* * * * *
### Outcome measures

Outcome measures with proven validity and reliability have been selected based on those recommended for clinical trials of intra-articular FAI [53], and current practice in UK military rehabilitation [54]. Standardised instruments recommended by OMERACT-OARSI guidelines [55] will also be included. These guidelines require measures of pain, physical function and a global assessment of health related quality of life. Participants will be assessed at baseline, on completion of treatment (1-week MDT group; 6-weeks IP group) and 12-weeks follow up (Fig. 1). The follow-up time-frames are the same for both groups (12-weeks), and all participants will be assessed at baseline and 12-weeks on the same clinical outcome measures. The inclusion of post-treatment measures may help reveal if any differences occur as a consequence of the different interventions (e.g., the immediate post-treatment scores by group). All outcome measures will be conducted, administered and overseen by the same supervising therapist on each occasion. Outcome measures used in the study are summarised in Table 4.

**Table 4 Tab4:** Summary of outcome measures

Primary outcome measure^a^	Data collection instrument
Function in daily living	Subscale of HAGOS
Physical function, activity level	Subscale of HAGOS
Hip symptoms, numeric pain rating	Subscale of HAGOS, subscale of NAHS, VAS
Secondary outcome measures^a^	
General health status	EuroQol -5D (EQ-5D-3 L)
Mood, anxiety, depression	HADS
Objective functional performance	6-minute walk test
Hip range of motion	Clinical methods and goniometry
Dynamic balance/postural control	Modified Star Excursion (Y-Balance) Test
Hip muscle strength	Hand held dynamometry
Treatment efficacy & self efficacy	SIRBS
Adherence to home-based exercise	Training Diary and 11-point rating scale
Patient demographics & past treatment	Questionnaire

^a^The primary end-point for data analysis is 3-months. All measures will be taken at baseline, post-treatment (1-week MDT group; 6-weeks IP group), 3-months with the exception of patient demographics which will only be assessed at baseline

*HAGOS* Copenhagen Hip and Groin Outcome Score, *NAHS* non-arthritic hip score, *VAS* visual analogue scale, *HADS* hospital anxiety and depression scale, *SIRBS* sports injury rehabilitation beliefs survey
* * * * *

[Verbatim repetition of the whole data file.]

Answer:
### Outcome measures

Outcome measures with proven validity and reliability have been selected based on those recommended for clinical trials of intra-articular FAI [53], and current practice in UK military rehabilitation [54]. Standardised instruments recommended by OMERACT-OARSI guidelines [55] will also be included. These guidelines require measures of pain, physical function and a global assessment of health related quality of life. Participants will be assessed at baseline, on completion of treatment (1-week MDT group; 6-weeks IP group) and 12-weeks follow up (Fig. 1). The follow-up time-frames are the same for both groups (12-weeks), and all participants will be assessed at baseline and 12-weeks on the same clinical outcome measures. The inclusion of post-treatment measures may help reveal if any differences occur as a consequence of the different interventions (e.g., the immediate post-treatment scores by group). All outcome measures will be conducted, administered and overseen by the same supervising therapist on each occasion. Outcome measures used in the study are summarised in Table 4.

**Table 4 Tab4:** Summary of outcome measures

Primary outcome measure^a^	Data collection instrument
Function in daily living	Subscale of HAGOS
Physical function, activity level	Subscale of HAGOS
Hip symptoms, numeric pain rating	Subscale of HAGOS, subscale of NAHS, VAS
Secondary outcome measures^a^	
General health status	EuroQol -5D (EQ-5D-3 L)
Mood, anxiety, depression	HADS
Objective functional performance	6-minute walk test
Hip range of motion	Clinical methods and goniometry
Dynamic balance/postural control	Modified Star Excursion (Y-Balance) Test
Hip muscle strength	Hand held dynamometry
Treatment efficacy & self efficacy	SIRBS
Adherence to home-based exercise	Training Diary and 11-point rating scale
Patient demographics & past treatment	Questionnaire

^a^The primary end-point for data analysis is 3-months. All measures will be taken at baseline, post-treatment (1-week MDT group; 6-weeks IP group), 3-months with the exception of patient demographics which will only be assessed at baseline

*HAGOS* Copenhagen Hip and Groin Outcome Score, *NAHS* non-arthritic hip score, *VAS* visual analogue scale, *HADS* hospital anxiety and depression scale, *SIRBS* sports injury rehabilitation beliefs survey